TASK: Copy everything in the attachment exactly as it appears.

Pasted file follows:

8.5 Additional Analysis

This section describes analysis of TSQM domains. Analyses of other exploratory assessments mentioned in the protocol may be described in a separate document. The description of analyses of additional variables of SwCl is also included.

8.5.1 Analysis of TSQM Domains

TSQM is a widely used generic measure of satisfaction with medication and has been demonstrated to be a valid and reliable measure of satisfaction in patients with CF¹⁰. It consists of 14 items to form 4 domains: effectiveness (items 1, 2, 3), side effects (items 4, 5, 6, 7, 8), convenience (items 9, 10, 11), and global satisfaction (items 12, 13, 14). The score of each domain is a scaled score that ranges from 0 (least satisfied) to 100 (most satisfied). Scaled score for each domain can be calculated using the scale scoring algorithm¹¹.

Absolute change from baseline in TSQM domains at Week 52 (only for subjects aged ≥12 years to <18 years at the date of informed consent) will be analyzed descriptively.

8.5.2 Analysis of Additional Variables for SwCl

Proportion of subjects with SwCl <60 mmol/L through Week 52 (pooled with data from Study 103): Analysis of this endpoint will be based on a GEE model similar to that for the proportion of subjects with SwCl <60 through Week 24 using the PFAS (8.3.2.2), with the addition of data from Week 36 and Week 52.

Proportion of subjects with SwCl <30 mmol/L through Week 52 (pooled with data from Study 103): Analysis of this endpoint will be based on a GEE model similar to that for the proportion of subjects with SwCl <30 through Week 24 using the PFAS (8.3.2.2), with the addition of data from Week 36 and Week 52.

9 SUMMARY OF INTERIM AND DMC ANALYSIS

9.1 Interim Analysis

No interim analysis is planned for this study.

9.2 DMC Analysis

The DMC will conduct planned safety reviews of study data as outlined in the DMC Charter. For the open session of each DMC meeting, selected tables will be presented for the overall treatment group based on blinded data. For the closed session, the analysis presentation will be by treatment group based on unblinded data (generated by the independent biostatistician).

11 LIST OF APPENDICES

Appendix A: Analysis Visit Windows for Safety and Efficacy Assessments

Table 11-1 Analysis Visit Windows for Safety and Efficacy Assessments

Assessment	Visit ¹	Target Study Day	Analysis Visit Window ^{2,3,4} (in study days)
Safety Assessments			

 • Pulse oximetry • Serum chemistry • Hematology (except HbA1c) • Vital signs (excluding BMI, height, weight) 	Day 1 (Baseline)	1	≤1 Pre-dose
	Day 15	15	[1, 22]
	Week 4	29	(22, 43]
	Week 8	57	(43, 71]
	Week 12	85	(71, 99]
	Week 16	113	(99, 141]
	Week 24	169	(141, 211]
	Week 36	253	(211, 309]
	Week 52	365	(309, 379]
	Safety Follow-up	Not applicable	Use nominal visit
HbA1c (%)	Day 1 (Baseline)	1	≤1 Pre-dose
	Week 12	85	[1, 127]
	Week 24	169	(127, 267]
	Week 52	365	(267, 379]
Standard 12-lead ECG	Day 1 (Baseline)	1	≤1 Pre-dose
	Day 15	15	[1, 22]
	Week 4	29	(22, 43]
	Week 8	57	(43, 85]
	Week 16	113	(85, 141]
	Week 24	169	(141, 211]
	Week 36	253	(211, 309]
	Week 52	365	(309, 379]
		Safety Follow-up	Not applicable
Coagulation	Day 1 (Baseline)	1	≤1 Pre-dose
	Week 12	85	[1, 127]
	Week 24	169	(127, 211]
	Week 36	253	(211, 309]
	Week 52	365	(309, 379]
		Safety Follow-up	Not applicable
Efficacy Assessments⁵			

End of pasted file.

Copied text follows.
8.5 Additional Analysis

This section describes analysis of TSQM domains. Analyses of other exploratory assessments mentioned in the protocol may be described in a separate document. The description of analyses of additional variables of SwCl is also included.

8.5.1 Analysis of TSQM Domains

TSQM is a widely used generic measure of satisfaction with medication and has been demonstrated to be a valid and reliable measure of satisfaction in patients with CF¹⁰. It consists of 14 items to form 4 domains: effectiveness (items 1, 2, 3), side effects (items 4, 5, 6, 7, 8), convenience (items 9, 10, 11), and global satisfaction (items 12, 13, 14). The score of each domain is a scaled score that ranges from 0 (least satisfied) to 100 (most satisfied). Scaled score for each domain can be calculated using the scale scoring algorithm¹¹.

Absolute change from baseline in TSQM domains at Week 52 (only for subjects aged ≥12 years to <18 years at the date of informed consent) will be analyzed descriptively.

8.5.2 Analysis of Additional Variables for SwCl

Proportion of subjects with SwCl <60 mmol/L through Week 52 (pooled with data from Study 103): Analysis of this endpoint will be based on a GEE model similar to that for the proportion of subjects with SwCl <60 through Week 24 using the PFAS (8.3.2.2), with the addition of data from Week 36 and Week 52.

Proportion of subjects with SwCl <30 mmol/L through Week 52 (pooled with data from Study 103): Analysis of this endpoint will be based on a GEE model similar to that for the proportion of subjects with SwCl <30 through Week 24 using the PFAS (8.3.2.2), with the addition of data from Week 36 and Week 52.

9 SUMMARY OF INTERIM AND DMC ANALYSIS

9.1 Interim Analysis

No interim analysis is planned for this study.

9.2 DMC Analysis

The DMC will conduct planned safety reviews of study data as outlined in the DMC Charter. For the open session of each DMC meeting, selected tables will be presented for the overall treatment group based on blinded data. For the closed session, the analysis presentation will be by treatment group based on unblinded data (generated by the independent biostatistician).

11 LIST OF APPENDICES

Appendix A: Analysis Visit Windows for Safety and Efficacy Assessments

Table 11-1 Analysis Visit Windows for Safety and Efficacy Assessments

Assessment	Visit ¹	Target Study Day	Analysis Visit Window ^{2,3,4} (in study days)
Safety Assessments			

 • Pulse oximetry • Serum chemistry • Hematology (except HbA1c) • Vital signs (excluding BMI, height, weight) 	Day 1 (Baseline)	1	≤1 Pre-dose
	Day 15	15	[1, 22]
	Week 4	29	(22, 43]
	Week 8	57	(43, 71]
	Week 12	85	(71, 99]
	Week 16	113	(99, 141]
	Week 24	169	(141, 211]
	Week 36	253	(211, 309]
	Week 52	365	(309, 379]
	Safety Follow-up	Not applicable	Use nominal visit
HbA1c (%)	Day 1 (Baseline)	1	≤1 Pre-dose
	Week 12	85	[1, 127]
	Week 24	169	(127, 267]
	Week 52	365	(267, 379]
Standard 12-lead ECG	Day 1 (Baseline)	1	≤1 Pre-dose
	Day 15	15	[1, 22]
	Week 4	29	(22, 43]
	Week 8	57	(43, 85]
	Week 16	113	(85, 141]
	Week 24	169	(141, 211]
	Week 36	253	(211, 309]
	Week 52	365	(309, 379]
		Safety Follow-up	Not applicable
Coagulation	Day 1 (Baseline)	1	≤1 Pre-dose
	Week 12	85	[1, 127]
	Week 24	169	(127, 211]
	Week 36	253	(211, 309]
	Week 52	365	(309, 379]
		Safety Follow-up	Not applicable
Efficacy Assessments⁵			